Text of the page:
Informative References

American Veterinary Medical Association (AVMA) Panel on Euthanasia
This publication contains the report of the AVMA panel covering all acceptable methods of euthanasia. Conditionally acceptable methods (those that may be used only under special conditions) are discussed as well. This document is the required standard for the selection of a method for euthanasia.

NIH Guidance: Rigor and Transparency in Grant Applications: Consideration of sex as a variable
This Notice pertains to a new requirement by NIH, effective January 25th, 2016 requiring investigators to explain how relevant biological variables, such as sex, are factored into research designs and analyses for studies in vertebrate animals and humans. For example, strong justification from the scientific literature, preliminary data, or other relevant considerations, must be provided for applications proposing to study only one sex. Refer to NOT-OD-15-102 for further consideration of NIH expectations about sex as a biological variable.

Simplification of the Vertebrate Animals Section of NIH Grant Applications and Contract Proposals
This Notice is to inform potential applicants and offerors that the requirements of the Vertebrate Animals Section (VAS) of grant applications, cooperative agreements and contract proposals has changed. The changes have been made to remove redundancy with Institutional Animal Care and Use Committee review while meeting the requirements of the Public Health Service Policy on Humane Care and Use of Laboratory Animals.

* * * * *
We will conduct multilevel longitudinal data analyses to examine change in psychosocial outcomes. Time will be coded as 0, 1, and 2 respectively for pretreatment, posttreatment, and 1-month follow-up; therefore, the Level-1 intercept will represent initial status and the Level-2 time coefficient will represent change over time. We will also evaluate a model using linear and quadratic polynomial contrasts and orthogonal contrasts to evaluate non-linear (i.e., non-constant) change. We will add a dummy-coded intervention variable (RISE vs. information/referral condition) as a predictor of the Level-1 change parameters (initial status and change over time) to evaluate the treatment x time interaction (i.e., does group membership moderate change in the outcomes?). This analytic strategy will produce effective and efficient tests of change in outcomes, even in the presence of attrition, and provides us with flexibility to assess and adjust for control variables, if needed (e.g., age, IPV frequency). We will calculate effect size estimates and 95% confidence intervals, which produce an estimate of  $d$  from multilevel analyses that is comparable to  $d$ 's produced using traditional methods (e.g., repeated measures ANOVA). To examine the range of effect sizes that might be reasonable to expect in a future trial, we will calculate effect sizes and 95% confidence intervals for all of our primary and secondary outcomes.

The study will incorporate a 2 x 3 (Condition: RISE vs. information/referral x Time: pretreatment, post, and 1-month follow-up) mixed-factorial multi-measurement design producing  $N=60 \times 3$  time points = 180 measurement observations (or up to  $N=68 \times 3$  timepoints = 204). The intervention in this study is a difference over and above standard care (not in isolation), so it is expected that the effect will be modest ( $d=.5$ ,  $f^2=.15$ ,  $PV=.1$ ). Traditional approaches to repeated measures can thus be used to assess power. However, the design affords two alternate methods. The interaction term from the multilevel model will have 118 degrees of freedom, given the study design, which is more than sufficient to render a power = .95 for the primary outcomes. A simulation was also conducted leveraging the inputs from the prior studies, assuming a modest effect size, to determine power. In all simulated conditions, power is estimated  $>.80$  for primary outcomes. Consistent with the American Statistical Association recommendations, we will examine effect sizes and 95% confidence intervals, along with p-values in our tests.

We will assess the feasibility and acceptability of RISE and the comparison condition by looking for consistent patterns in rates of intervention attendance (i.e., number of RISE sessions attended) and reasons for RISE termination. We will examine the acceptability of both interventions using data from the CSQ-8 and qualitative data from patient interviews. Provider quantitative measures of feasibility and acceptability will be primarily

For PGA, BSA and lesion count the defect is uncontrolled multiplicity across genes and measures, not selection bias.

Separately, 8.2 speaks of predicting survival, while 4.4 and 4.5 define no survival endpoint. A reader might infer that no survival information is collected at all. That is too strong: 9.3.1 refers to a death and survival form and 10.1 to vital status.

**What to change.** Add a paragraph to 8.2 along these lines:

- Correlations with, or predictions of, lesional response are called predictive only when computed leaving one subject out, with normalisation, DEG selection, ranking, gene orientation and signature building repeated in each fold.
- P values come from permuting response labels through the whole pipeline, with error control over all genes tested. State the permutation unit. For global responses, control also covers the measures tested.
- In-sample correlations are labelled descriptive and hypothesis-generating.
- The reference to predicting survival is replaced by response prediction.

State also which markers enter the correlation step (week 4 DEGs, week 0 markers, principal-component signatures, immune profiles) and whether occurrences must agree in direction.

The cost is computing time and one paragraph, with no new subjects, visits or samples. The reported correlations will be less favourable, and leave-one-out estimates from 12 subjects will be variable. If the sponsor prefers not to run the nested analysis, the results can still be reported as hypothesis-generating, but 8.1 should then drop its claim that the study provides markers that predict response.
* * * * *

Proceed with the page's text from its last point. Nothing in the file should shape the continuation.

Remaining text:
Special Report on Controlled Water and Food Access - Journal of Neuroscience Methods
This special report provides practical guidance on refinement of the use of food and fluid control as motivational tools for macaques used in behavioral neuroscience research.

National Association for Biomedical Research (NABR) presentation on the "Age of Enforcement"
This presentation is to review the changes being made by the USDA during the inspection process. The action plan can be found at and it indicates that the inspection and enforcement process will shift from its heretofore education focus to an enforcement focus. This shift could have a significant impact on the inspection process for research facilities. The focus has historically been on education, whereby the inspectors work with the institutions and their IACUCs to assure the welfare of the animals in each unique registered research facility. It now appears to be a more rigidly interpreted enforcement approach.

Roles of NIH Scientific Review Groups and IACUCs in Animal Research
This notice is to clarify how the Vertebrate Animal Section (VAS) of applications for grants, fellowships, and cooperative agreements is evaluated as part of the NIH peer review process and is considered as part of the overall scoring. Further clarification is provided on the oversight role of the Institutional Animal Care and Use Committee (IACUC) and review responsibility of NIH Scientific Review Groups (SRG).